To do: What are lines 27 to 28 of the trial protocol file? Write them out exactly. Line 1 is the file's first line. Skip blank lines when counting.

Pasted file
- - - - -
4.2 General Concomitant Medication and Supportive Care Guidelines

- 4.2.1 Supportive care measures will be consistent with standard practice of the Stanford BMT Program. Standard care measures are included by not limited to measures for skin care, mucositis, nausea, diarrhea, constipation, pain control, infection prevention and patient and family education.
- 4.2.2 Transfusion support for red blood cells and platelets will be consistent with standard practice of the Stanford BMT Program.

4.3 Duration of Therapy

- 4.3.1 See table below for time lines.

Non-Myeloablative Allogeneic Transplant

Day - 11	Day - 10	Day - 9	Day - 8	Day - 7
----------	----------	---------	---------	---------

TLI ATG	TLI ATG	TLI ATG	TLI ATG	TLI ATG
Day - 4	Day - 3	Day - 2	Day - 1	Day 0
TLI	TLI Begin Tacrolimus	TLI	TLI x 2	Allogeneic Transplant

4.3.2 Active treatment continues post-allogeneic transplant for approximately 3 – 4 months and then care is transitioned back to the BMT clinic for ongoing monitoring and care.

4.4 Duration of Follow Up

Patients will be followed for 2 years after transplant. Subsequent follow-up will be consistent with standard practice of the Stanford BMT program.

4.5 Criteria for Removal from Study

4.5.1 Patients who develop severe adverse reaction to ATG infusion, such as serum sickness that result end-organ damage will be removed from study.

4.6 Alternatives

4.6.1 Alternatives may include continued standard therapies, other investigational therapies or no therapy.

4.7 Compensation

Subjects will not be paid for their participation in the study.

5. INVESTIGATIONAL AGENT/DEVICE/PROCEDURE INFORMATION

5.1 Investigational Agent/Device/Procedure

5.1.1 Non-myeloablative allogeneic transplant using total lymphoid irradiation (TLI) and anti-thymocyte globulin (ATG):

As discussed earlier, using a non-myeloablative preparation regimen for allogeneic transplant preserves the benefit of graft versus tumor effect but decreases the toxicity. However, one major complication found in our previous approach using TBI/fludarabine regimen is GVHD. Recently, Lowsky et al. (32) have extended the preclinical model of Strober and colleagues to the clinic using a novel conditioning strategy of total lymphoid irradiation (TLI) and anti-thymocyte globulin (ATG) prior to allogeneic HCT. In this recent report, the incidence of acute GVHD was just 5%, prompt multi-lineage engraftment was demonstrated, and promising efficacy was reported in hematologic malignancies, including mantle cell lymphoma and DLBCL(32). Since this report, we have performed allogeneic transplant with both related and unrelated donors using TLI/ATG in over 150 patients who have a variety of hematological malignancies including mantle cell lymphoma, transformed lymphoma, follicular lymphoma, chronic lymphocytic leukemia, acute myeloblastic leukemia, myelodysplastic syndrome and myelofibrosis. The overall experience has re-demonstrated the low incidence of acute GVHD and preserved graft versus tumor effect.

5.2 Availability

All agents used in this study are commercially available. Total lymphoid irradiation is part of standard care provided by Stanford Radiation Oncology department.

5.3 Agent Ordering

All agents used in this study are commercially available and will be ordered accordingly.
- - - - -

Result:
5.3 Agent Ordering

All agents used in this study are commercially available and will be ordered accordingly.